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Review: The Stranger Episode 6

January 30, 2020
5 min read

Every time the plot of ‘The Stranger’ begins to slightly lag, it touches upon a previously foreshadowed plot point and creates a domino effect that again leads you to its central theme. In the sixth episode, ‘The Stranger’ further escalates its previously ignored plot points and heightens the tension with its breakneck pace. The show initially started off with great consistency, but the closer it gets to the end, it seems to lose some of its sheen.

Episode 6 also further explores the cliffhanger of the previous episode, but unfortunately, all the dots don’t seem to connect. I just hope that it is somehow related to the overarching storyline. 

The Stranger Episode 6 Recap

After a dead body is found hidden in one of Martin’s walls, he gets arrested. Adam then visits and starts questioning him about why he murdered his own wife. Martin, with a psychopathic rage, recalls all the events that eventually led to the murder. Adam is relieved that it wasn’t his wife’s body in Adam’s house, but he still suspects him. Later in the episode, the cops are able to find Corinne’s car and Adam even finds one of her earings in its back seat. He then looks back at the time he had confronted her and regrets not listening to her when he could.

Meanwhile, Daisy, Mike, and Thomas are finally able to talk to Olivia. Olivia reveals it to Thomas that she was the one who posted Illa’s explicit pictures online and only did it out jealousy. Soon after this, Olivia’s father, Katz, returns home and Thomas goes the garage to hide in his car. To his dismay, John takes the car and heads out. In the moments that follow, John spots Thomas hiding in the backseat of the car and even removes his gun.

Johanna discovers that Heidi was involved with the Stranger that Adam keeps referring to. Later, when Kimberly finally confesses to her about everything that got her mother involved with the Stranger, she sets up a trap and tries to lure one of the men, Mr. Powers, who Kimberly met on the sugar daddy application. But Katz, who is Mr. Power’s ally and has been working for him all this while, somehow manages to get him out of there in the nick of time. In the final moments of the episode, Adam is told that Martin tried to commit suicide.

The Stranger Episode 6 Review

The world of ‘The Stranger’ is dark. Very dark, indeed. Almost every character, with a seemingly likable demeanor, has a grim past that is now starting to resurface. Martin turns out to be a psychopath who murders his wife, hides her body in the walls of his own home, and then proudly claims that he raised his child all by himself. Even Daisy seems to have some secrets of her own and it is possible that she is the one who tried to kill Dante in the woods that night. Oh and don’t get me started on Olivia’s mother. From what we know so far, she’s probably trying to kill her own daughter.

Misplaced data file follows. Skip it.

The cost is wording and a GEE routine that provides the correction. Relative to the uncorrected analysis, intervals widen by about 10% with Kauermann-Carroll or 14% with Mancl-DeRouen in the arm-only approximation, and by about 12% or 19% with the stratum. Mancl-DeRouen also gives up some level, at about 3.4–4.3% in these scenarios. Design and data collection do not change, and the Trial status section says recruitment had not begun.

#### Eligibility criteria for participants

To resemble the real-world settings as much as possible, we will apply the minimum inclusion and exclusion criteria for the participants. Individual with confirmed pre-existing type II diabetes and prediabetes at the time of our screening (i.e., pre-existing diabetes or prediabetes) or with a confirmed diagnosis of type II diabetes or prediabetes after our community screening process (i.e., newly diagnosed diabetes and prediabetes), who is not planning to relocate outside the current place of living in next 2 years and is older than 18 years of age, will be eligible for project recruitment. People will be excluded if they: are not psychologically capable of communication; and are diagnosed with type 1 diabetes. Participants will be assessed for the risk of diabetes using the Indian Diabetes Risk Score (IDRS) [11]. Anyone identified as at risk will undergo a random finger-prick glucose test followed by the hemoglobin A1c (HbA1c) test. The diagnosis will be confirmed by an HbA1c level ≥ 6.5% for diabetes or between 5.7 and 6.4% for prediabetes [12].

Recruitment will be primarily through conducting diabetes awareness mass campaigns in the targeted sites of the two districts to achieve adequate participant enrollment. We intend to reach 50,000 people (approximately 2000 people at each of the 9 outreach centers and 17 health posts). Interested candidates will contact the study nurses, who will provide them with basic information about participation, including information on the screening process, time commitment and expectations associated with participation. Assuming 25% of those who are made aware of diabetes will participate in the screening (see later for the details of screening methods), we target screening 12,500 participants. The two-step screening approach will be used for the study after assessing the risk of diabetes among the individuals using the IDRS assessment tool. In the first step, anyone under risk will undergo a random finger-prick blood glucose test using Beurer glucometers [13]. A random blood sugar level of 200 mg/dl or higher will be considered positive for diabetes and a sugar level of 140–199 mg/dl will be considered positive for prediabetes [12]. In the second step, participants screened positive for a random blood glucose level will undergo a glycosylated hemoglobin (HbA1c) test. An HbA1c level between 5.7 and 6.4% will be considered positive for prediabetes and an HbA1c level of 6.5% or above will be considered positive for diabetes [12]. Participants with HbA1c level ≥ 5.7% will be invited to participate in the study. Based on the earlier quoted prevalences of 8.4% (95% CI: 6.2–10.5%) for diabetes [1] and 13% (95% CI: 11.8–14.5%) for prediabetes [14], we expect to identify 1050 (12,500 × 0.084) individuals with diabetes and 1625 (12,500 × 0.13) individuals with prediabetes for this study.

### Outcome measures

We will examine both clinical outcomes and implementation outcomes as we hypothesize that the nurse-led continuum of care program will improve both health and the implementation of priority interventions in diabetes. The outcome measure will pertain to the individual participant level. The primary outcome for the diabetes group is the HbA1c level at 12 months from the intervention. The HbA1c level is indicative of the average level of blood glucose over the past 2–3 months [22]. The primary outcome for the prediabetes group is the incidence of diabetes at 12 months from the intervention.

It’s these moments and characters that add a mild sense of realism to its storyline and make you feel sympathetic to their plight, regardless of their motives. Adding more heft this is the show’s heavy reliance on the use of technology, which weaves in several details revolving around computer and smartphone sleuthing, and dating applications.

One thing that is commendable about this show is that although it presents itself as a puzzle, it never seems too convoluted and manages to create the right connections at the right time. When Adam Price confronts his wife in the first episode, Corinne packs her bags and asks Adam to give her a few days to herself. She swears to Adam there is more to the story than the secret. From the very beginning, this seemed like a key point and I was seeking an explanation for this. With a flashback, episode 6 takes you back to that very moment and though it still does not reveal much about it, it still serves as a reminder that Corinne’s fake pregnancy had a lot more to it than the couple’s toxic past.

Overall, ‘The Stranger’ is entertaining and hard to put down as long as you’re watching it. Contrarily, its storyline is far too forgettable because of its lack of depth. It also demands a strong suspension of disbelief from the viewer and is just too “out there” to be plausible. To put it simply, the show throws hook, line, and sinker at you and hopes that some of it sticks. Even so, its last two episodes can make all the difference in the world and can either make or break this show.

Read More: The Stranger Episode 5 Review

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